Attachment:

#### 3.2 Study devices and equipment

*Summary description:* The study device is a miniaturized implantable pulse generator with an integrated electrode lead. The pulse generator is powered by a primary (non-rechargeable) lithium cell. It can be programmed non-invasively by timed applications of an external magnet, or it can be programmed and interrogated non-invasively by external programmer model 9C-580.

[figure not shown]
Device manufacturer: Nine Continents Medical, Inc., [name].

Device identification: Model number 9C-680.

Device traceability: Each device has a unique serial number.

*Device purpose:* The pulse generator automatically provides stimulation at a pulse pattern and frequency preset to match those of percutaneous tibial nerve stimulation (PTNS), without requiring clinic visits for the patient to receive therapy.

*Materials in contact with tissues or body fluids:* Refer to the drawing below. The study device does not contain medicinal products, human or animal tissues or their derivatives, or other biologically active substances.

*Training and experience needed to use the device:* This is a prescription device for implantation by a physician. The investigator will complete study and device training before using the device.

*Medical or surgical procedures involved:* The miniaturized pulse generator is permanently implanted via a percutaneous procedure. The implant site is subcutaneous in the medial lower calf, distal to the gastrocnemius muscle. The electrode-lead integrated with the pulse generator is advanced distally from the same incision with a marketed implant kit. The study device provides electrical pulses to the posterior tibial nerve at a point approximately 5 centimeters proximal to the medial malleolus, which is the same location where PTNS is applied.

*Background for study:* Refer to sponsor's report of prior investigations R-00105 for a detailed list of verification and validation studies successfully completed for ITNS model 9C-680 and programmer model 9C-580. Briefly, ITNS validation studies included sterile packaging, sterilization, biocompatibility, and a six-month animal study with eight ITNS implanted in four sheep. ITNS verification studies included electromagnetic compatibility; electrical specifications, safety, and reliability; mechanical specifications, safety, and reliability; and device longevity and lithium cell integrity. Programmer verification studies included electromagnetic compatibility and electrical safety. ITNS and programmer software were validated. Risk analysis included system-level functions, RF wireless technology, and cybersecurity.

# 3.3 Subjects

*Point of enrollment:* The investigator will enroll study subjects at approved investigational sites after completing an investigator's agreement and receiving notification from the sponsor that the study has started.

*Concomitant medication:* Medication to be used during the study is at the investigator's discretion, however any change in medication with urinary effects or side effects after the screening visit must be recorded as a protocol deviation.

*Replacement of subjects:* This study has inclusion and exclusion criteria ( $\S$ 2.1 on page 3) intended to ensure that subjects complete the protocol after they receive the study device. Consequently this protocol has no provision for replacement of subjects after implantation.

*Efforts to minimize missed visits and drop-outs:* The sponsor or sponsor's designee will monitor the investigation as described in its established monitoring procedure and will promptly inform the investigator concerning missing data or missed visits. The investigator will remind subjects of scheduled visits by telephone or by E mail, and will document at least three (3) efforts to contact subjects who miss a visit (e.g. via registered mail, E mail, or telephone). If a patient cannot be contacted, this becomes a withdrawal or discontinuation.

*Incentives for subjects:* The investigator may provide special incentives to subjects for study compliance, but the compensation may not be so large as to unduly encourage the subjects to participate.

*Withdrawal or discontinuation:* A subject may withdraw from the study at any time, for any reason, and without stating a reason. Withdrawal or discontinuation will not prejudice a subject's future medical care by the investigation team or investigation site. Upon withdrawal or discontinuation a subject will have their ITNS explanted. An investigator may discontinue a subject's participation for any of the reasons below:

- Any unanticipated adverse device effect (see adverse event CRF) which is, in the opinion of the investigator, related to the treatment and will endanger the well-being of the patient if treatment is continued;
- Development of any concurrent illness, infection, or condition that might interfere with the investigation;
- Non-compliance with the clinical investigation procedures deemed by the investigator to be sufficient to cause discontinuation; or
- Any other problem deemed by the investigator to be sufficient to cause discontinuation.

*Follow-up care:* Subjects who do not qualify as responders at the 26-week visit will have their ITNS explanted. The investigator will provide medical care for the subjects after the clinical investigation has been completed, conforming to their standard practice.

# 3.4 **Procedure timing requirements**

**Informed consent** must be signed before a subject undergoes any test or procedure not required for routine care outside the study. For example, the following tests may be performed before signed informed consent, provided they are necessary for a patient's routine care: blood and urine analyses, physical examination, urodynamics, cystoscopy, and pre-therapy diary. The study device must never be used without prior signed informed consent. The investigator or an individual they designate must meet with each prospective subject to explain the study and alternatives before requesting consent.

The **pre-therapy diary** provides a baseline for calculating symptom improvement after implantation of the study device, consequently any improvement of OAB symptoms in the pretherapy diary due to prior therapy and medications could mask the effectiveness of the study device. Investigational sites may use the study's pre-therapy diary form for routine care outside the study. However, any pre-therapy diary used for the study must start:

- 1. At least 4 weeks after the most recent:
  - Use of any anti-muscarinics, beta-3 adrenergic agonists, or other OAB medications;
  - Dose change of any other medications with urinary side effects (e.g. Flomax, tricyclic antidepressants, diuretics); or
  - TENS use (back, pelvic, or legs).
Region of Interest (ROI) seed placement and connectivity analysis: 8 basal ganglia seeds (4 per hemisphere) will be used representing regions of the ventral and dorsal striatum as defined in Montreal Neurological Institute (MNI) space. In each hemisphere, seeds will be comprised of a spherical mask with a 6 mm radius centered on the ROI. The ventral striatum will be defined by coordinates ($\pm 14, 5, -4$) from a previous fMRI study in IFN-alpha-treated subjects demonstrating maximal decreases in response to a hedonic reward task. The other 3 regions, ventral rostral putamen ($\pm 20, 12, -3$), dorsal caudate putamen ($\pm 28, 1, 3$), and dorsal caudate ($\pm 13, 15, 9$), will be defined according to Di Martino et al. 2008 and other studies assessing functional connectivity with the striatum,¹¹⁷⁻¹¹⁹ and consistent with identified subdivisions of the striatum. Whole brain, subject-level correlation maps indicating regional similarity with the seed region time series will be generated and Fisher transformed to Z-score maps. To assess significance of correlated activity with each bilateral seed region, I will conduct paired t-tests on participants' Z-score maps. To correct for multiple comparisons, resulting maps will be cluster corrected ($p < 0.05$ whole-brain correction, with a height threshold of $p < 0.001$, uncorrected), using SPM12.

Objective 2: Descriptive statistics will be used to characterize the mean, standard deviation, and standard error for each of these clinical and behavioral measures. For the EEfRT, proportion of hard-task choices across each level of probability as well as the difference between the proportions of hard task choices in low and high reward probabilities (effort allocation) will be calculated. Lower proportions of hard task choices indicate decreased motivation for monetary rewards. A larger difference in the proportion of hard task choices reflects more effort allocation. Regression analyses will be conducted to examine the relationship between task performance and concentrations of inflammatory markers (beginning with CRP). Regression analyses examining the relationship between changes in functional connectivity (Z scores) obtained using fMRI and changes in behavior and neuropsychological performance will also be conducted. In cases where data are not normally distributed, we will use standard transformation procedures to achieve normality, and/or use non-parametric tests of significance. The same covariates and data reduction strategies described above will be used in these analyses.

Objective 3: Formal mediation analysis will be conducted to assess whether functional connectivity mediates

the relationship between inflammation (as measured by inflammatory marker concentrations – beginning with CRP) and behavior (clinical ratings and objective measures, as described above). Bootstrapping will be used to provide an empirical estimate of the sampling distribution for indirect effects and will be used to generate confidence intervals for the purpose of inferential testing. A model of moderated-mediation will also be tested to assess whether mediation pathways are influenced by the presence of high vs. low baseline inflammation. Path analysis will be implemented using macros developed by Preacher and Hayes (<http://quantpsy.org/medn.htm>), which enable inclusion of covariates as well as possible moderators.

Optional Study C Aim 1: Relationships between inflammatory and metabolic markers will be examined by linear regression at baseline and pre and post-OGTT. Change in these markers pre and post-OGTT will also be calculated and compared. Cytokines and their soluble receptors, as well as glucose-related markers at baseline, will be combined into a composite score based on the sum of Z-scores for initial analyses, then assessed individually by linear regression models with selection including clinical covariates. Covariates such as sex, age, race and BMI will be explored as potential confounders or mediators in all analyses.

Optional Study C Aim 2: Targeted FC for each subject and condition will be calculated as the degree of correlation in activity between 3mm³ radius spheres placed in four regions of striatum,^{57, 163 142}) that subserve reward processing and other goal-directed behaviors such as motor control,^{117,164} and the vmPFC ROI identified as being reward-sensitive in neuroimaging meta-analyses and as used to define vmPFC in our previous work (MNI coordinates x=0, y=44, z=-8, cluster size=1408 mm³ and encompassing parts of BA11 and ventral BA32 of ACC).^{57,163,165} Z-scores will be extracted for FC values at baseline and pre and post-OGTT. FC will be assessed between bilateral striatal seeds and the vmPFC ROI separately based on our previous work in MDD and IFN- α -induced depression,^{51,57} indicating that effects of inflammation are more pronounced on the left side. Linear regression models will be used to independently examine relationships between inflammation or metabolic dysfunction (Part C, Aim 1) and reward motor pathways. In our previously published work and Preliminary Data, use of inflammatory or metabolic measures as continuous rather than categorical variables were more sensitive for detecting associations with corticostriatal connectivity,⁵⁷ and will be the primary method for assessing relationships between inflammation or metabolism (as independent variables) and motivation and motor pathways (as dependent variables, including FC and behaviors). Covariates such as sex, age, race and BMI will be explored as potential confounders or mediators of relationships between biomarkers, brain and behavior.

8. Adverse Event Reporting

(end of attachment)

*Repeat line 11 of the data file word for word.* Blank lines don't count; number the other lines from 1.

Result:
*Background for study:* Refer to sponsor's report of prior investigations R-00105 for a detailed list of verification and validation studies successfully completed for ITNS model 9C-680 and programmer model 9C-580. Briefly, ITNS validation studies included sterile packaging, sterilization, biocompatibility, and a six-month animal study with eight ITNS implanted in four sheep. ITNS verification studies included electromagnetic compatibility; electrical specifications, safety, and reliability; mechanical specifications, safety, and reliability; and device longevity and lithium cell integrity. Programmer verification studies included electromagnetic compatibility and electrical safety. ITNS and programmer software were validated. Risk analysis included system-level functions, RF wireless technology, and cybersecurity.